I was out of town when the storm hit. My husband Robert and I were at the beach in Maine celebrating our 20th anniversary when Irene poured eight inches of rain on our town and washed away roads, bridges, power lines, homes and land.

In Maine the seas were high but we saw little rain or storm damage. We were oblivious to Irene’s impact until we happened to meet some other Vermonters on the beach who told us that our governor had declared a state of emergency. We started paying attention to the news and trying to phone home. We couldn’t reach the friends who were keeping our kids but our neighbors told us not to bother trying to come home early. The roads to our house were closed and the road between us and our children was washed away.

I called our neighbors to ask how they were doing. When I talked with one member of the family she said, “It’s like a war zone here. No power, boulders in the middle of lawns, houses washed under the bridge up the road . . .” When I talked with her husband, he said, “It’s like a big party here. There’s no power so we’ve got the grill going, there’s lots of stuff thawing in the freezer we need to eat up . . .”

When we got home on Tuesday, we started seeing the damage in our neighborhood and hearing the extent of the damage in our small state. Five people drowned, 1400 were driven from their homes. Two hundred bridges were damaged and 530 miles of roads shut down.

With power still out and roads around us yet closed, we had little to do but walk around to our neighbors and see what needed to be done. Some people immediately got busy coordinating relief supplies and equipment. We were asked if we could use the church vestibule as a distribution point, but it soon became clear we’d need a bigger space, and the Grange (town) hall next door became the local hub of activity.

I was slow to catch up with what my role should be in this situation. I mostly listened a lot as people shared their stories. When electricity was restored I baked bread and took it to neighbors who had been evacuated and people who were cleaning mud out of their basements. Many were sorting and drying out their possessions.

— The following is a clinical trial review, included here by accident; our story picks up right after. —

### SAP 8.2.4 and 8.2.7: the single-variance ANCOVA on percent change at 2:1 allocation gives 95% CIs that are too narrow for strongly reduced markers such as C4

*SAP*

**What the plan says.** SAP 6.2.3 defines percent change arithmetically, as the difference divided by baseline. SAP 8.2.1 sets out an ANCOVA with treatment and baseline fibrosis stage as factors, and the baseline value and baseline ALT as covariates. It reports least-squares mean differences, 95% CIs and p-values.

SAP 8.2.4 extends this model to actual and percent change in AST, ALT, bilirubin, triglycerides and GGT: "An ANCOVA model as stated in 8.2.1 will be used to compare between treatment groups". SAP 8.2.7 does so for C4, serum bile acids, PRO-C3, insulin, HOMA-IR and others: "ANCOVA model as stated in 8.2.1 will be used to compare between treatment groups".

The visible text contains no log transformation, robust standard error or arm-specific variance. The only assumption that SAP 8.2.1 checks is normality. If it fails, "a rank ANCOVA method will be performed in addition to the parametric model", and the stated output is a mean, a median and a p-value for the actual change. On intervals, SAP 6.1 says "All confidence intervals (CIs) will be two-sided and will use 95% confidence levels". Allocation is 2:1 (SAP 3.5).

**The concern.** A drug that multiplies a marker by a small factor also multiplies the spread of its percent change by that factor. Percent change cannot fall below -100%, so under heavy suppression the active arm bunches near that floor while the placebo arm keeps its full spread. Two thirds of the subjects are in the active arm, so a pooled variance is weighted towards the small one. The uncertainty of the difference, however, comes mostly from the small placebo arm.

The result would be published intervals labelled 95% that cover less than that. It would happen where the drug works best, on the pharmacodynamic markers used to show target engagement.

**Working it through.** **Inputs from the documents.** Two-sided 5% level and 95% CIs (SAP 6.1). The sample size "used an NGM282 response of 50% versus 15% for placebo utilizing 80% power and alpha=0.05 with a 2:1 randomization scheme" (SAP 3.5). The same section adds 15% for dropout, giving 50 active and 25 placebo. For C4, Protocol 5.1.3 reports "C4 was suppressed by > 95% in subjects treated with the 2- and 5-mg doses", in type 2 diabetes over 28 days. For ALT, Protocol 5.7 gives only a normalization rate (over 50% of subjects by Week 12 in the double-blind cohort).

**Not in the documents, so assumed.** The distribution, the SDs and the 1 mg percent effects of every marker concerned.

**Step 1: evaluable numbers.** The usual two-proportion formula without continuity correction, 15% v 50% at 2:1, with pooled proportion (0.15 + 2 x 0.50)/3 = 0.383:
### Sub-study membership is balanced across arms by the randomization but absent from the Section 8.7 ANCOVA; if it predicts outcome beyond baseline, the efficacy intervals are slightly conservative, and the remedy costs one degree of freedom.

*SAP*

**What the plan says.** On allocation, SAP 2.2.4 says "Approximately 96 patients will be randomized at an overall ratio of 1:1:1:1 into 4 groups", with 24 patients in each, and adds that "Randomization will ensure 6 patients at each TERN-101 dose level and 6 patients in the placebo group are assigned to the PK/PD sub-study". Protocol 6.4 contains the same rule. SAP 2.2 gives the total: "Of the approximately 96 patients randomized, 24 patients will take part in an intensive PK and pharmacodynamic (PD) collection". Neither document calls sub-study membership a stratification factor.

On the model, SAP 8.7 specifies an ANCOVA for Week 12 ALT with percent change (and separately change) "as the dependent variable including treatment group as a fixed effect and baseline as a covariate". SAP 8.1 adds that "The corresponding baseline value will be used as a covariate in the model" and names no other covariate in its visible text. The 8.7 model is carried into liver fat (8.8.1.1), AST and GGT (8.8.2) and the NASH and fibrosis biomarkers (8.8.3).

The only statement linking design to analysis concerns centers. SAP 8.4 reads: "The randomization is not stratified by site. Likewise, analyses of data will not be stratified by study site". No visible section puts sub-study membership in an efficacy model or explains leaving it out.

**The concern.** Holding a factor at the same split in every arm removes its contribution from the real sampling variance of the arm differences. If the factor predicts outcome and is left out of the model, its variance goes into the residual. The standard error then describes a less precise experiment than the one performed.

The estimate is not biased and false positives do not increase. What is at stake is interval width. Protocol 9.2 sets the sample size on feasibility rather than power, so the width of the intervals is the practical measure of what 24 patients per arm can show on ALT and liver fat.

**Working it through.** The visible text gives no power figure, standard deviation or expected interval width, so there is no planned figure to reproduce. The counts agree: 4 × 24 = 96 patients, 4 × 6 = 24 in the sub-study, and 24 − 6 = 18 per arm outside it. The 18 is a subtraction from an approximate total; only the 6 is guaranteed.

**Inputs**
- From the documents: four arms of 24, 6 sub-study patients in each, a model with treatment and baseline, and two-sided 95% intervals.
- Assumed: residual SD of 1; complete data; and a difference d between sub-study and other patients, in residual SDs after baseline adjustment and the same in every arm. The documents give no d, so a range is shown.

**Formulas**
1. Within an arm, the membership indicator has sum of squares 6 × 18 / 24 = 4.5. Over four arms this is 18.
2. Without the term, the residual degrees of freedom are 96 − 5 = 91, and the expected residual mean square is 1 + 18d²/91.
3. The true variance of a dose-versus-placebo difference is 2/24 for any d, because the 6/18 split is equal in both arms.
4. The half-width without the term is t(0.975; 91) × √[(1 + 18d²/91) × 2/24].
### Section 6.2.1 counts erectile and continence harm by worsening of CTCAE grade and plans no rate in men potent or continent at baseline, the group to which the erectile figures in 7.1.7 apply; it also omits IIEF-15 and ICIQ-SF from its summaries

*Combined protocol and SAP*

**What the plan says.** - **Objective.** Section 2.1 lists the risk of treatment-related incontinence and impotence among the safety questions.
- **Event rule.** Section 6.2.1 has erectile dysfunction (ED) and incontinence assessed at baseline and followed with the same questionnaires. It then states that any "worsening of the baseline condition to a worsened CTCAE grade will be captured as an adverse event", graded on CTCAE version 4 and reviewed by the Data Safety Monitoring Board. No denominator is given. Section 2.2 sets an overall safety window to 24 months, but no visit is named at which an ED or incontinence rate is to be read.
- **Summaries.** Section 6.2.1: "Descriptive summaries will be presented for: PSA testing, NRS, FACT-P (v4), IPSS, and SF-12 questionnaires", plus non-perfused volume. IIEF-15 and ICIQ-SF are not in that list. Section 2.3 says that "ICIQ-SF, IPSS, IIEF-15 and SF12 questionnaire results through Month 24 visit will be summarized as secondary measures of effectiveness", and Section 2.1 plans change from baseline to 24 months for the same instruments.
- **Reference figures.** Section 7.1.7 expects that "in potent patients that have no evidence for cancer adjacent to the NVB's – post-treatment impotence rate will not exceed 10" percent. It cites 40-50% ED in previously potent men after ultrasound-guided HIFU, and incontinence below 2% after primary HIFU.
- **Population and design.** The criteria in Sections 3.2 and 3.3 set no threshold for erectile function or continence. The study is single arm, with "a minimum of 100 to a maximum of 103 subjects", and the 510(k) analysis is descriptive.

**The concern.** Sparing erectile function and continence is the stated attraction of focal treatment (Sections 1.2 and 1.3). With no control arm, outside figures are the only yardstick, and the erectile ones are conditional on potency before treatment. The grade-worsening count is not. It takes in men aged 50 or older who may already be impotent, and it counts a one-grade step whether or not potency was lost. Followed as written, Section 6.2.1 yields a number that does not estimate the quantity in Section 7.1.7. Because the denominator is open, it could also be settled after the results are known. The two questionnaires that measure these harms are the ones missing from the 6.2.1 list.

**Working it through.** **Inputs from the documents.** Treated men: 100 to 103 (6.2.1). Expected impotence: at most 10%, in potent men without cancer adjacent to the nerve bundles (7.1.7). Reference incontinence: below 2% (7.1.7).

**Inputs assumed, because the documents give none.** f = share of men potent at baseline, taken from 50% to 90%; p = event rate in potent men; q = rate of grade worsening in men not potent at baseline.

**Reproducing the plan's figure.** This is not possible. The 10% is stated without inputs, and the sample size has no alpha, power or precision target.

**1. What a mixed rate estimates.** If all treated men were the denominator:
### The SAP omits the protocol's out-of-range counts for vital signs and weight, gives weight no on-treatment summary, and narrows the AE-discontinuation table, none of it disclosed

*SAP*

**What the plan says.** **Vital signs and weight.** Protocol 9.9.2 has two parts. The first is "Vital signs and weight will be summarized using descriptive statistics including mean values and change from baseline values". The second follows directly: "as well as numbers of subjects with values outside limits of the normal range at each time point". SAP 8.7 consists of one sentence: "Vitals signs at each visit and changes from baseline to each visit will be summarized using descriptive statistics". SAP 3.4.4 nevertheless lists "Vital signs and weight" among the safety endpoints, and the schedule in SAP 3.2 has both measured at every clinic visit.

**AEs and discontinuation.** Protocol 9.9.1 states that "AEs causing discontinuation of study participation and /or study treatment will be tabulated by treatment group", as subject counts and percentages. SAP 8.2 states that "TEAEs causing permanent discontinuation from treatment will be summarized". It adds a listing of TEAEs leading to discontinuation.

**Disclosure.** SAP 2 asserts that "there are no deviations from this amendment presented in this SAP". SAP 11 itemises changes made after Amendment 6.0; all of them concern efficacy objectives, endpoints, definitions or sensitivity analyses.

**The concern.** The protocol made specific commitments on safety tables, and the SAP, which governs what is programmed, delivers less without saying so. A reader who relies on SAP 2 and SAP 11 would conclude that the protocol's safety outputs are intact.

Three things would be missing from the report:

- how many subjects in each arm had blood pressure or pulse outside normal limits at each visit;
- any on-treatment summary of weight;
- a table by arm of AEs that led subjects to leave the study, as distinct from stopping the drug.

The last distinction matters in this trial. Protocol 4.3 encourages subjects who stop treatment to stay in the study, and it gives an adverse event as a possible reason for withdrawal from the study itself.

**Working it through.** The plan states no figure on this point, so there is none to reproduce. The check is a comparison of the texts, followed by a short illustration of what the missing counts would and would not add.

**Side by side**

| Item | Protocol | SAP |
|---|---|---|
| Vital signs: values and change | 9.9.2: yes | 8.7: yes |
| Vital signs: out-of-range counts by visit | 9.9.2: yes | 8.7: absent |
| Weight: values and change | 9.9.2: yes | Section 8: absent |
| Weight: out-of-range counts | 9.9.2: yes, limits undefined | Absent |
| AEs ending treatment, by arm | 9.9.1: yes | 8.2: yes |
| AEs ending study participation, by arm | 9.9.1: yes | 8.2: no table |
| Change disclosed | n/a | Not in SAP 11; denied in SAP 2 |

Several people suggested Bethany have a special service. Vermont is a notoriously secular state, and only one other time—after 9/11—did people in this community ask for a worship service. But the week after Irene several people said they would like time to come together and pray. One person from the community suggested that we have a Eucharist but use water instead of the usual elements. Water is what caused us so much trauma. But water is also what we most needed, clean water to drink, water to wash our hands and shower and flush, water to cleanse the contaminated soil.

So we gathered and sang and prayed and had a water ritual. I had planned several readings and songs to follow the ritual, but sharing the water was the start of people sharing stories, and that went on for more than an hour. People didn’t want to leave.

Mennonites are used to being the experts in relief and disaster services. Motivated by our faith, we are good at helping. But after Irene we saw everyone helping their neighbors. Who knew so many Vermonters had heavy equipment stashed in their sheds? People in our town joyfully brought out whatever big rig they had and repaired roads, built makeshift bridges, refortified river banks, and removed debris. One neighbor said, “They’re like boys playing in a sandbox.”

People became more expressive of their compassion. Neighbors who normally barely waved at each other had conversations and came into each other’s houses and helped sort through one another’s chaos. Neighbors in isolated pockets shared meals and water, sump pumps and generators. In this community of independent, self-sufficient Vermonters, people gave and accepted help.

For some, fear lingers. The sound of water brings anxiety. And many people are exhausted by the process of haggling with insurance companies and FEMA. But the community has become more kind and connected, and there is no turning around that train.

Tropical storm damage in Vermont is a ‘disaster’

By Sheldon C. Good, sheldon@mennoweekly.org
Mennonite Weekly Review

What is usually a small brook washed out this section of Route 100 in Plymouth, Vt., home of Bethany Birches Camp. — Photo by Brandon Bergey